After touching down on the Red Planet Feb. 18, 2021, NASA’s Mars 2020 Perseverance rover will scour Jezero Crater to help us understand its geologic history and search for signs of past microbial life. But the six-wheeled robot won’t be looking just at the surface of Mars: The rover will peer deep below it with a ground-penetrating radar called RIMFAX.
Where is Microsoft’s Surface Neo? Those tracking the development of Microsoft’s other dual-screened folding device have seen the Android-powered dual screened Surface Duo reach the market, but the larger Windows 10X powered hardware has quietly slipped out of sight.
The Surface Neo was introduced alongside the Surface Duo twelve months ago. The two devices provided a joint vision of foldable computing, with the Duo acting as the pocketable device, and the Neo acting as the laptop/tablet sequence device. Both were given a launch date of ‘the holidays 2020.’
The surface of metals plays a key role in many technologically relevant areas, such as catalysis, sensor technology and battery research. For example, the large-scale production of many chemical compounds takes place on metal surfaces, whose atomic structure determines if and how molecules react with one another. At the same time, the surface structure of a metal influences its electronic properties. This is particularly important for the efficiency of electronic components in batteries. Researchers worldwide are therefore working intensively on developing new kinds of methods to tailor the structure of metal surfaces at the atomic level.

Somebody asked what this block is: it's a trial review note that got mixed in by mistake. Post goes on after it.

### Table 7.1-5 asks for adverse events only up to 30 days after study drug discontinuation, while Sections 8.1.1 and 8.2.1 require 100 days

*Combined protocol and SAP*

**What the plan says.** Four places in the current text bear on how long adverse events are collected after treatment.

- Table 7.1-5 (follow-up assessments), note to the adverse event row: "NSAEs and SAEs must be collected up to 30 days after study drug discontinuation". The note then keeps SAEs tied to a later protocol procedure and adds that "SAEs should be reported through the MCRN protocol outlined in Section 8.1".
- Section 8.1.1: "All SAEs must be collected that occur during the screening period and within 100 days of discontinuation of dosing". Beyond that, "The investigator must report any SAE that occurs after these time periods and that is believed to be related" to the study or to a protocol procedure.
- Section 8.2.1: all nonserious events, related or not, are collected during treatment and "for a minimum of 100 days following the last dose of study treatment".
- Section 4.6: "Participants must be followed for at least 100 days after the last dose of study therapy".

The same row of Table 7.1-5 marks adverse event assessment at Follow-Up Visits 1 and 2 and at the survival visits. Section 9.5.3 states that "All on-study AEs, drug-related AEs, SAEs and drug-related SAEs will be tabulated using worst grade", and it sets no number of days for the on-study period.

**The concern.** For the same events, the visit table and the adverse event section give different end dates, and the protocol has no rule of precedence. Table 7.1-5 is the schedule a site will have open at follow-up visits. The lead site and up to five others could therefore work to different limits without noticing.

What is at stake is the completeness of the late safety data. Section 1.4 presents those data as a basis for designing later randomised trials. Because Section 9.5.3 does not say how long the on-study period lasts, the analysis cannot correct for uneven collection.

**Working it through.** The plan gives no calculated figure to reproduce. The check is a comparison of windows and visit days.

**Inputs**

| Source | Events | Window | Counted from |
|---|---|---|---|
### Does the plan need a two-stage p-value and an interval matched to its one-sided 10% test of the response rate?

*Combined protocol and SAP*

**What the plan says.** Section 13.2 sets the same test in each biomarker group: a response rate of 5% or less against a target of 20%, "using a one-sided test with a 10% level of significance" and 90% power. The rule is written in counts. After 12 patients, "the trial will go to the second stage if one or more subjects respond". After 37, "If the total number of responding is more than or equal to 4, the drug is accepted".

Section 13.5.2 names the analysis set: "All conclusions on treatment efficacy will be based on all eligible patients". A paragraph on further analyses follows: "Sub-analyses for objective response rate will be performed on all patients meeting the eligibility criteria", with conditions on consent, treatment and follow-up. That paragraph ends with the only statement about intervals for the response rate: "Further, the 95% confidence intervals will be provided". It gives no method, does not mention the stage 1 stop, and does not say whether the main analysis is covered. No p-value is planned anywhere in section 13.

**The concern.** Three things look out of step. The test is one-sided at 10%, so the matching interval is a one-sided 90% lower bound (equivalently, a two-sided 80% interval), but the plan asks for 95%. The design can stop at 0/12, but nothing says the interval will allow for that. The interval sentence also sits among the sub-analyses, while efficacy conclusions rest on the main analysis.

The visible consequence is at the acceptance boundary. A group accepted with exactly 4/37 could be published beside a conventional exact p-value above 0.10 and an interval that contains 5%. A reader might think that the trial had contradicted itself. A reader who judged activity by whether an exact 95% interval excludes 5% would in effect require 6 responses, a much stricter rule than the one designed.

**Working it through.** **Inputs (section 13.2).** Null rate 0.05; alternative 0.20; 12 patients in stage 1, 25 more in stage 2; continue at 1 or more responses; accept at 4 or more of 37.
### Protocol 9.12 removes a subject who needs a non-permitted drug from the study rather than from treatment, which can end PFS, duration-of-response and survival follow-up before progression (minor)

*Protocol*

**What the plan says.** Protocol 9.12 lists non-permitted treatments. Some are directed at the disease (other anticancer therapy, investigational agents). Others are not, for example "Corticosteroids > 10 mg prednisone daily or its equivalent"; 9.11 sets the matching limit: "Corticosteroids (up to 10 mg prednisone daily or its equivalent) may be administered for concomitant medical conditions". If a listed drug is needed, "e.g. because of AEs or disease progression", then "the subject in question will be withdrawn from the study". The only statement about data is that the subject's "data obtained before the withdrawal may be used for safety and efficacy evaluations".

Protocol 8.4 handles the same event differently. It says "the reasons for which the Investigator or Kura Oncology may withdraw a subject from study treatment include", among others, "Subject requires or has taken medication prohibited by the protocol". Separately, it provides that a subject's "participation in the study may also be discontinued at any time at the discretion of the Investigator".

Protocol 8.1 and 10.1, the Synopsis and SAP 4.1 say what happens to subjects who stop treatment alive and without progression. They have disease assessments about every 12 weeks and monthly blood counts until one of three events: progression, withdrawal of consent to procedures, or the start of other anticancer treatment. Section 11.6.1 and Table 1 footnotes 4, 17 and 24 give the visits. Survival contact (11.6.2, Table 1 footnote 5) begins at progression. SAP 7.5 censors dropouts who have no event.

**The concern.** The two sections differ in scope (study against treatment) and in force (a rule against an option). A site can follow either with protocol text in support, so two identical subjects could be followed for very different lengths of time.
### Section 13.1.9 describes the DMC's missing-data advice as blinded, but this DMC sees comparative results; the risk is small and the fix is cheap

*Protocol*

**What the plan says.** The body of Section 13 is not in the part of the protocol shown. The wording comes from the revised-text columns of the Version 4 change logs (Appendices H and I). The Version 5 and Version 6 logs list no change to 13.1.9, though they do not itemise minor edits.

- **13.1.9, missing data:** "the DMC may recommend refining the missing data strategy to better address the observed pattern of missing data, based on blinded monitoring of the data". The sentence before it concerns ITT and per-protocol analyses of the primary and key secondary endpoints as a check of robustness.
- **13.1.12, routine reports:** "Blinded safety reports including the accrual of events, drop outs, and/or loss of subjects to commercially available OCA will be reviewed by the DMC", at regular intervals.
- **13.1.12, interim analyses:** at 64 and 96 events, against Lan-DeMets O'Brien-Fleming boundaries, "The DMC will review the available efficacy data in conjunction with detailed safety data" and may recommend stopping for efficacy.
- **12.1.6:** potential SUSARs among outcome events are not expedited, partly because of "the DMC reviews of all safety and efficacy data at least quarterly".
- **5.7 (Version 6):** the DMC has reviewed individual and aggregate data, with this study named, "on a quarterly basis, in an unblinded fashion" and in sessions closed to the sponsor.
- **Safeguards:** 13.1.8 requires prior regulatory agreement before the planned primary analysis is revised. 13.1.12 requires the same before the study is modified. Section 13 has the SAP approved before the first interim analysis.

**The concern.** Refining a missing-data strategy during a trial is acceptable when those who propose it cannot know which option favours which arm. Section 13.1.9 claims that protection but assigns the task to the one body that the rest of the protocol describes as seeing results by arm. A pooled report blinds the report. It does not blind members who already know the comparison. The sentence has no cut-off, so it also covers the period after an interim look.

A team of researchers at the University of Münster, consisting of physicists and chemists and led by Dr. Saeed Amirjalayer, has now developed a molecular tool which makes it possible, at the atomic level, to change the structure of a metal surface. Using computer simulations, it was possible to predict that the restructuring of
Our plastic bags seem to end up floating like waterlogged jellyfish in the sea.
Discarded bottles spoil pristine beaches around the world.
Now, scientists have a glimpse of what happens when tiny fragments of plastic break off and end up on the ocean floor.
In what researchers called the first such global estimate, Australia’s national science agency says that 9.25 million to 15.87 million tons of microplastics — fragments measuring between five millimeters and one micrometer — are embedded on the sea floor.
That is far more than on the ocean’s surface.
It is the equivalent of 18 to 24 shopping bags full of small plastic fragments for every foot of coastline on every continent except for Antarctica.
It is an issue that activists have long warned about even as the fight to clean up the ocean has focused largely on the eradication of single-use plastic products like shopping bags.